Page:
When Violence Visits You: Boston after the Marathon Bombings

IT’S BEEN SIX MONTHS SINCE THE BOMBING THAT SHOOK MY CITY. Boston is not unique for having such violence invade its ordinary daily routines, its joyful rituals. It won’t be the last place that such appalling acts take place. But it does change things when you feel your own home, your place — yours! — as the target of cold blind hatred.

Today I’m thinking about the feverish week that followed that sudden explosion. The endless looping footage, the breathless (and often wrong) pronouncements by newscasters. I was at the marathon that day, as so many Bostonians were; I was near the finish line, but I left a few hours before the awful event. When I walked home, some time later I turned on the news and saw what had happened. My sister called in a panic; she knew I had gone to watch the runners. Those small moments always make me queasy, the terror that family members feel in the aftermath of such chaos.

The violence followed a pattern that we’re too familiar with these days: a panicky period, a shutdown of cell phones, reports on the wounded, a search for the guilty party. Six months later, it’s hard to believe such a thing happened; I’m very proud of the city’s response. With the exception of some media hysteria, the reaction seemed reasonable, aggrieved, but with a minimum of vengeful feeling or lashing out at innocent groups.

New Yorkers know exactly what Boston felt then, to a far larger degree. We feel this strange sickening confusion — the childlike, petulant feeling that we don’t deserve this, no, this didn’t really happen because it can’t happen, not now, not here, not to us. Then, the realization; the hollow biting sadness. We’re left a little more fearful, a little more anxious, wondering what’s to stop this from happening again.

Overall, after the initial intense focus, I haven’t thought much about the perpetrators. It just seems so sad, how people’s views can become so hatefully distorted. I still wonder what that process is — what sort of transformation makes a person not a murderer, and then a murderer. Is it gradual and slow, or overnight?

There’s not much point in my wondering about it, of course; it’s the true victims of the crime that have a right to raise these questions. But even if we haven’t been directly affected, I think many people wonder these things. Writers in particular struggle to answer these questions every day. They try to understand why their own characters make the choices they do. They try to understand why some people opt for disaster.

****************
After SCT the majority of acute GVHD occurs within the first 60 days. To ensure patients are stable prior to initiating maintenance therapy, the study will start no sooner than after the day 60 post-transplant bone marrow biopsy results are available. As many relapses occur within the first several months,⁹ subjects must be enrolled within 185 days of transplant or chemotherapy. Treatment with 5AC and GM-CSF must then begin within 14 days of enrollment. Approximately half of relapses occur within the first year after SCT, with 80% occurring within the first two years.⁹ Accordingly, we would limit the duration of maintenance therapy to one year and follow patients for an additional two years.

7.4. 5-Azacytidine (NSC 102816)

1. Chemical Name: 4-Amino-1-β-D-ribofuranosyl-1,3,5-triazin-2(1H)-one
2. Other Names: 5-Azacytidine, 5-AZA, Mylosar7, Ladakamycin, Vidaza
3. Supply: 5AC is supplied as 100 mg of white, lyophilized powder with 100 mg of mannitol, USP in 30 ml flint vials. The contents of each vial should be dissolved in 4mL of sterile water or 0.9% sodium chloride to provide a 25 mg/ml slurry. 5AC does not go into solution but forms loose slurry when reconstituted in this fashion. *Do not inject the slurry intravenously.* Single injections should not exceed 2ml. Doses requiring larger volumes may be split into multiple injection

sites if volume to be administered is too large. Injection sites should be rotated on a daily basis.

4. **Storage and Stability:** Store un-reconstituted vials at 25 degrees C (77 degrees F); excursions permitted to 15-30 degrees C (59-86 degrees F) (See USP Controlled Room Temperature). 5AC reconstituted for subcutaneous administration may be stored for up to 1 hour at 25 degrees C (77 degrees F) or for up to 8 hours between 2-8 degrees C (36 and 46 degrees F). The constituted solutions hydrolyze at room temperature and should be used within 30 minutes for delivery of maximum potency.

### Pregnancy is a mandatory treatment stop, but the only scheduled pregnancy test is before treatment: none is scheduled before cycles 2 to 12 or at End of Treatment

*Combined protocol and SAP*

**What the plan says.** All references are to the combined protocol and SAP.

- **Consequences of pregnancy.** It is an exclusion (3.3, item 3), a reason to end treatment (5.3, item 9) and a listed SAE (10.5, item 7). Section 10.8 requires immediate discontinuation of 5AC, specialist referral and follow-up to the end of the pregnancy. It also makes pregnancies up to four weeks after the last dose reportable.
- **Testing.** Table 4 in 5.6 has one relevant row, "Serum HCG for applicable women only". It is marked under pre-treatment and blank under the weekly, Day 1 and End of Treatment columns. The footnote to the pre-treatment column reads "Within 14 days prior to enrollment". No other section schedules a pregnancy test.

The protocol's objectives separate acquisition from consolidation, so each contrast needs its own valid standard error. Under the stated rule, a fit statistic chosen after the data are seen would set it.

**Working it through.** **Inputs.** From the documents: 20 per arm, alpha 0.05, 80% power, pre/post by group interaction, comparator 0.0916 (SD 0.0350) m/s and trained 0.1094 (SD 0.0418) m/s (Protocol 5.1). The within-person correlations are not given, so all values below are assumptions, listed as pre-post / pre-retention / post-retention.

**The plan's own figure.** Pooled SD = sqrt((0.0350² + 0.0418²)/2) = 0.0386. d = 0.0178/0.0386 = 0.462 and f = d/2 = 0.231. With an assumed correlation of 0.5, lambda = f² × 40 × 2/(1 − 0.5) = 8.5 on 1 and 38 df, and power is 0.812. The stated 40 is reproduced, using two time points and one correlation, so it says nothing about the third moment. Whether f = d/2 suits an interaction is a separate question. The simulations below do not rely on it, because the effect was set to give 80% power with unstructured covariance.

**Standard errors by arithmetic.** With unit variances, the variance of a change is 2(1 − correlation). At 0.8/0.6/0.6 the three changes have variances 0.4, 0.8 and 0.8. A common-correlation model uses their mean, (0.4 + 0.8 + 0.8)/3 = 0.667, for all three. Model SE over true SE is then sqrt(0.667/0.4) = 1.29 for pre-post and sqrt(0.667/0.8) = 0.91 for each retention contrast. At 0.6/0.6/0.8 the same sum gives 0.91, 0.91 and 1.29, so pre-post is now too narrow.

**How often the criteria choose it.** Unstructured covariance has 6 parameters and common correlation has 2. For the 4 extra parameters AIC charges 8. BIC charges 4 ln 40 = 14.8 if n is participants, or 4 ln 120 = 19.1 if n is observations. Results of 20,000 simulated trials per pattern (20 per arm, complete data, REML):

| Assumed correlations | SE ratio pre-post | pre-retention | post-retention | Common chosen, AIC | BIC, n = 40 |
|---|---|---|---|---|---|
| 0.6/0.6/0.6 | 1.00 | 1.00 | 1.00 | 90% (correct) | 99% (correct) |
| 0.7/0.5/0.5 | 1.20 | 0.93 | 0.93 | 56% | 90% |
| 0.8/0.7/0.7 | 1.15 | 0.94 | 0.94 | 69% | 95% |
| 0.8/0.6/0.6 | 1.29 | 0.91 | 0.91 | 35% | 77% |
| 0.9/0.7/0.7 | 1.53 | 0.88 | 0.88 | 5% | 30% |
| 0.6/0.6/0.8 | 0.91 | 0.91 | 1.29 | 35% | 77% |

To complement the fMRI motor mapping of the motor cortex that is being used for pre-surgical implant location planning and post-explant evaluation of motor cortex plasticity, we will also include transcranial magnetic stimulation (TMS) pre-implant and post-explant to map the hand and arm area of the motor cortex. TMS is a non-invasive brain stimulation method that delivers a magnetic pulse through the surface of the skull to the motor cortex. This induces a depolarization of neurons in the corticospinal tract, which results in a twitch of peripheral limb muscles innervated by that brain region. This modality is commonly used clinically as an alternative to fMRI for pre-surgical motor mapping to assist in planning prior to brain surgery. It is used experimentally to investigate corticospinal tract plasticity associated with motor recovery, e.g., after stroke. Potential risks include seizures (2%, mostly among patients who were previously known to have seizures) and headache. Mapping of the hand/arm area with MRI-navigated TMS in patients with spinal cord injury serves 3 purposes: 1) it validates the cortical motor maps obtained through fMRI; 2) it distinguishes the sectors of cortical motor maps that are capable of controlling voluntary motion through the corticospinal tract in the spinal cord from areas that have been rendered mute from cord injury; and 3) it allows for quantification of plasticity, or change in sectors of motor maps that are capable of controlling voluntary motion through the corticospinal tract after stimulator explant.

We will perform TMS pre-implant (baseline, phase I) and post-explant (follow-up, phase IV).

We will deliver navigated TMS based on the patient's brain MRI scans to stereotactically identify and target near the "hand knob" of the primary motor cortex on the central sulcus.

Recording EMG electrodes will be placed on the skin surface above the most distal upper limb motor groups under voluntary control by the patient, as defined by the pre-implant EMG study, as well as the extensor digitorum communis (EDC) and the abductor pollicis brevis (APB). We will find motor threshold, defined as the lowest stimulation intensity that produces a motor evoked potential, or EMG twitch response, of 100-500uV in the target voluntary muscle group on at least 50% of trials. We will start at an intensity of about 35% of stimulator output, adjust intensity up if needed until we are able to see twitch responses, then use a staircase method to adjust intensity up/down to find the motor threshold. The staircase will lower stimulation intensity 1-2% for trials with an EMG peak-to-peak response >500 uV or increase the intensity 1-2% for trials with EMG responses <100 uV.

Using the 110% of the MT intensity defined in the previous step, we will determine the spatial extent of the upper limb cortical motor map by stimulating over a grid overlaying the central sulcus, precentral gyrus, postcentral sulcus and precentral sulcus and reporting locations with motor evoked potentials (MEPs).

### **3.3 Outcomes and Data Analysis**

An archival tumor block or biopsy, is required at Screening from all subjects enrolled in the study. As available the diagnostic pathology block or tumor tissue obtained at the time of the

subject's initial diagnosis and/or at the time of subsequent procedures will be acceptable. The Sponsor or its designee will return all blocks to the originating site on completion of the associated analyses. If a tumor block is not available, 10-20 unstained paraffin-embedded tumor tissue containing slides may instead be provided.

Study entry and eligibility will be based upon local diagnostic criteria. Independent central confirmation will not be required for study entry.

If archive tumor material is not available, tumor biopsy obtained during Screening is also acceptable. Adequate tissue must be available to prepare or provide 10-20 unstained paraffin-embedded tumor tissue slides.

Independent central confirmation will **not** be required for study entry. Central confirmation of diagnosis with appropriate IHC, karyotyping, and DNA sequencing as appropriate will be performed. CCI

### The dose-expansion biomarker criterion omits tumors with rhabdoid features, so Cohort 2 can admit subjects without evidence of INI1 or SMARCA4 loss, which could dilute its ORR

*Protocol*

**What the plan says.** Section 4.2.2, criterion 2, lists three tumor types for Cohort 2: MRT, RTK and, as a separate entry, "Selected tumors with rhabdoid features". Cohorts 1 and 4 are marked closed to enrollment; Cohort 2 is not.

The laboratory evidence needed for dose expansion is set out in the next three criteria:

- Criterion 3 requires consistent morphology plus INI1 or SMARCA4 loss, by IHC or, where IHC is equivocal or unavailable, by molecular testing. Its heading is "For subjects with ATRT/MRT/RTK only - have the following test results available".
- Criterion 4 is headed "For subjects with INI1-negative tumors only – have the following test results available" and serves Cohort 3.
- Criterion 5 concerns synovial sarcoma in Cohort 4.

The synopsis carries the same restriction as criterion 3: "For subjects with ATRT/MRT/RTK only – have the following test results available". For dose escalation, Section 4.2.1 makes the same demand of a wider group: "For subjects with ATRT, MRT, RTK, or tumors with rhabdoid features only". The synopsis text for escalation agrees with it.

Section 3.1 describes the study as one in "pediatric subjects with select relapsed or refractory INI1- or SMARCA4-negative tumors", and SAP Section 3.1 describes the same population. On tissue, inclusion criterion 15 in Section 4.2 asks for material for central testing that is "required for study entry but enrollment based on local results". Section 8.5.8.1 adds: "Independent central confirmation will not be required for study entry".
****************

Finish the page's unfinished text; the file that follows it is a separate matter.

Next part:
When last I strolled by Copley Square a few weeks ago, the makeshift memorial was still there. I saw the ragged, fluttering pile of balloons, feathers, and signs, the handpainted messages. BOSTON STRONG and WE WILL NOT FORGET and OUR HEARTS ARE WITH YOU. The teddy bears and running shoes that quietly accumulated in the weeks that followed the attack. It’s good to see these things, to know how many people care deeply. And yet it also emphasizes how futile these little memorials are when they spring up after a car accident or a bombing. I’m reminded of the thousands of stuffed animals sent to Newtown, Connecticut — what happened to all the bears? Did the town really need them?

No, part of me wants a better memorial, and perhaps we’ll get one in time — a slab of granite, a line of photographs, names carved into stone. And another part of me wants something more magical yet — for time to sweep gracefully backwards. I’m sure many imagine what would be the best thing of all — a backpack being picked up instead of put down, a police dog walking by at the right time, a decision made long ago somehow stopped when it was only a seed of anger. Wouldn’t that be best — of course, of course it would. And of course, there’s no point in wishing for it. All we can do is continue to feel; to allow ourselves grief and questioning. To keep wondering why.

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